Illustrated in manga style, this is going to be big with my middle graders and middle schoolers. They’re manga fans, and finding graphic novels incorporating manga artwork is a great way to get them to stretch their reading interests and introduce them to new titles. Plus, it’s fantasy, with some similar tropes, like magic twins, magic school, and bringing unity to a divided society; all familiar fantasy scenarios that readers will feel comfortable setting down with. The artwork has some truly outstanding moments, like Dorian standing atop books as he works in his aunt’s library; the relationship between the siblings is relatable as it moves from affectionate to teasing to bickering and back again. This release of Hooky includes additional content you won’t find on the WebToon page, making it even more attractive to readers. Give this one a look.
 
 

 

Other Boys, by Damian Alexander, (Sept. 2021, First Second), $21.99, ISBN: 9781250222824
 
Ages 10-14
 
An autobiographical middle school graphic novel about being the new kid, crushes, and coming out, Other Boys absolutely needs space in your graphic novel memoir sections. Damian decides that he’s not going to speak when he enters seventh grade. He’s the new kid, and was bullied at his last school, so it’s just easier to not speak at all, he figures. But it doesn’t work, because Damian isn’t like other boys in his school: he lives with his grandparents; his mom is dead and his father isn’t in the picture, and his family is low-income. Plus, Damian doesn’t like a lot of things that other boys in his school like: he likes flowers in his hair; he’d rather play with Barbie than with G.I. Joe, acting out stories rather than playing fighting games. Damian doesn’t feel like he fits in as a boy or a girl, and now… he’s got a crush on another boy.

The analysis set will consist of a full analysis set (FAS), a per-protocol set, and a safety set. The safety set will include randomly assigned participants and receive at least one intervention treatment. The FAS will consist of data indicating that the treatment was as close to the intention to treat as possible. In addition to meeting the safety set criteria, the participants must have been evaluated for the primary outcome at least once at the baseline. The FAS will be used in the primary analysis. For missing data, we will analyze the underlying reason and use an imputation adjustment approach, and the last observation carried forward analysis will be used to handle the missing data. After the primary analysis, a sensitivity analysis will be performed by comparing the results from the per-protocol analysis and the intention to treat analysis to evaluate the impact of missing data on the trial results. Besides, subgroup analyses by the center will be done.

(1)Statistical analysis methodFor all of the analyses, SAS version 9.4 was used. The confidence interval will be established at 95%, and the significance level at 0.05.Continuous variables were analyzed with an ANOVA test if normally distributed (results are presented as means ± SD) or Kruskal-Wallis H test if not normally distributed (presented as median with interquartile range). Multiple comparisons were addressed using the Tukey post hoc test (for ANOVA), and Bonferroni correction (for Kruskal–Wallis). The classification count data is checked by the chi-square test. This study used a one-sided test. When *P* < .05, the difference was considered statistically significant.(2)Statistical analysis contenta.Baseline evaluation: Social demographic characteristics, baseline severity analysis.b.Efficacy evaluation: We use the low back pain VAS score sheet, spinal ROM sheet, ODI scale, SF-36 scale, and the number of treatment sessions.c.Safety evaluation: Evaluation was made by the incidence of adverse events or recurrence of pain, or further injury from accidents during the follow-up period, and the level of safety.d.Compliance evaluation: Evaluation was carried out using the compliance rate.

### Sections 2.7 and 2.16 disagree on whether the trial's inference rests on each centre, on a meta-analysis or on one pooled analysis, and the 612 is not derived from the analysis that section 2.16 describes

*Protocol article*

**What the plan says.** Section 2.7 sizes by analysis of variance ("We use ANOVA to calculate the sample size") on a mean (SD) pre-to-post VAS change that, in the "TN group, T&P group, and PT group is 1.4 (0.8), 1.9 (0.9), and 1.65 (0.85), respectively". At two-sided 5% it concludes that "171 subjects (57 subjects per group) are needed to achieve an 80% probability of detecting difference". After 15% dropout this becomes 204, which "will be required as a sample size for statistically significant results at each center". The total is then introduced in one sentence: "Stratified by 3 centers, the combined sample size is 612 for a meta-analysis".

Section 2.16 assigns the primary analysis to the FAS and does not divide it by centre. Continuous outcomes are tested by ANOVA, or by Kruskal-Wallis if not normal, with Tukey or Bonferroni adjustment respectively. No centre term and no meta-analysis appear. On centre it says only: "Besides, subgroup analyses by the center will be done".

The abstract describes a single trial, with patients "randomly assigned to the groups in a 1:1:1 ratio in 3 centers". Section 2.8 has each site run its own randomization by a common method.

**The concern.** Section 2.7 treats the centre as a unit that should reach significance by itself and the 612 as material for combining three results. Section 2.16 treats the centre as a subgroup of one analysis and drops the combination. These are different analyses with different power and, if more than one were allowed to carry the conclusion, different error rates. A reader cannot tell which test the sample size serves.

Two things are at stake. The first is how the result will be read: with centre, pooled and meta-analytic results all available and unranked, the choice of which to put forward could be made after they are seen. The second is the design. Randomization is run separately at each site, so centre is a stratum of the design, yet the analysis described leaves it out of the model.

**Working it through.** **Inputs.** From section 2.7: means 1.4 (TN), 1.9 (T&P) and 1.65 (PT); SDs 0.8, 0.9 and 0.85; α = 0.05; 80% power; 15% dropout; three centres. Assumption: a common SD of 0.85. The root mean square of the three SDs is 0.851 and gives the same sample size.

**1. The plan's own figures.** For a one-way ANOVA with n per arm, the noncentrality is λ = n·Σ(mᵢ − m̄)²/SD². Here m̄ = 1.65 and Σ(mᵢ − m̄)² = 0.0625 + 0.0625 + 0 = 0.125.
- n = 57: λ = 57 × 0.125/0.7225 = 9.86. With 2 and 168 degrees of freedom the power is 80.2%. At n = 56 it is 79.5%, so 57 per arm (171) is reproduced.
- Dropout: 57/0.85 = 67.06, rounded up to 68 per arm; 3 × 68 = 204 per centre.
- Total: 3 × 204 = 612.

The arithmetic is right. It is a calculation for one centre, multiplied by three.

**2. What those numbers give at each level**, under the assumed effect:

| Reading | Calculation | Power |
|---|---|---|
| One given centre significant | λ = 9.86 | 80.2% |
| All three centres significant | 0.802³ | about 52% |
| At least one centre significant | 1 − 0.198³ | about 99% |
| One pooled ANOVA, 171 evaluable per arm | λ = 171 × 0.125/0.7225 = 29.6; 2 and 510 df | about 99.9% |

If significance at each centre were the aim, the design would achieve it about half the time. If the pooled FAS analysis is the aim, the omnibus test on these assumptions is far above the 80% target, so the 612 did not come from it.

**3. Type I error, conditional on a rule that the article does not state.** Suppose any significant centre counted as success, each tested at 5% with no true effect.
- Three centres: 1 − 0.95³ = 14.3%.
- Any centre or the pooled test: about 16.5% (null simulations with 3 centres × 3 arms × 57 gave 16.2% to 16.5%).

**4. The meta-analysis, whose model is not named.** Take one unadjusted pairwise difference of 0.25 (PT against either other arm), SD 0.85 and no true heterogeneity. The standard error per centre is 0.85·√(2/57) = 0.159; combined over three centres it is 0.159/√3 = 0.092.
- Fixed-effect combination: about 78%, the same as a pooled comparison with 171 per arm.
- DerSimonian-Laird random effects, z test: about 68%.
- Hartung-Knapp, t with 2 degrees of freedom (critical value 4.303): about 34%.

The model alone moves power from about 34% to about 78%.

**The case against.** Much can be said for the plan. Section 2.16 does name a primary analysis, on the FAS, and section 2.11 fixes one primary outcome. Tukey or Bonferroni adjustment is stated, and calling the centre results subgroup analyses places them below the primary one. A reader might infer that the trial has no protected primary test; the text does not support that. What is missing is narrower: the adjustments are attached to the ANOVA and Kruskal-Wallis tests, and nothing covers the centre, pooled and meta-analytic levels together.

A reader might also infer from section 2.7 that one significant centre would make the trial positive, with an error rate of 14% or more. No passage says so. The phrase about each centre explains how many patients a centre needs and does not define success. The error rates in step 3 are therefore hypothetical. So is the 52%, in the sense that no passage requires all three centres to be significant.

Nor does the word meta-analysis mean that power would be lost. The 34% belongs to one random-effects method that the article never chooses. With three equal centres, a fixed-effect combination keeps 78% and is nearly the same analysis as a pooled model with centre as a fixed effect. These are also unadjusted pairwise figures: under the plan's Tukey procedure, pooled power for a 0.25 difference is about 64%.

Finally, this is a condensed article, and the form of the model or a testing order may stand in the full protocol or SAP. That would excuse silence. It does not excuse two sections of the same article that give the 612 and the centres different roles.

Other Boys is a middle school story along the lines of Mike Curato’s Flamer and Jarrett Krosoczka’s Hey, Kiddo. It draws you in with first person storytelling and a narrator that you want to befriend; it places you next to Damian in the narrative, walking with him and seeing his story unfold in front of you. Put this on your shelves – there are kids who need this book.
 

Posted in Fiction, Fiction, Graphic Novels, Historical Fiction, Middle Grade, Realistic Fiction, Tween Reads

Graphic novels: real-life stories

More graphic novels to talk about, this time, real-life stories. Some are realistic fiction, some are inspired by moments in the author’s life. All are great reading!

My Own World, by Mike Holmes, (June 2021, First Second), $12.99, ISBN: 9781250208286
Ages 8-13
Inspired by events in his childhood, Wings of Fire and Secret Coders illustrator Mike Holmes delivers a graphic memoir with a splash of fantasy. Nathan is alone, but for his older brother, Ben. His other siblings and the neighborhood bullies torment him, but he always looks to Ben to spend time with; Ben is the one person who gets him. Unfortunately, there are things coming up that take Ben farther and farther away from Nathan, leaving him to create a fantasy world to escape to when the real world intrudes too much. A study in grief, loss, and healing, My Own World is a better reading choice for middle schoolers than younger readers; there’s trauma contained within these pages. It’s an excellent starting point for discussions on the lingering damage done by bullying, loneliness, and coping with loss. The real world is depicted in flat colors, but Nathan’s fantasy world is alive with color, vibrancy, and engaging characters that Nathan creates to spend time with.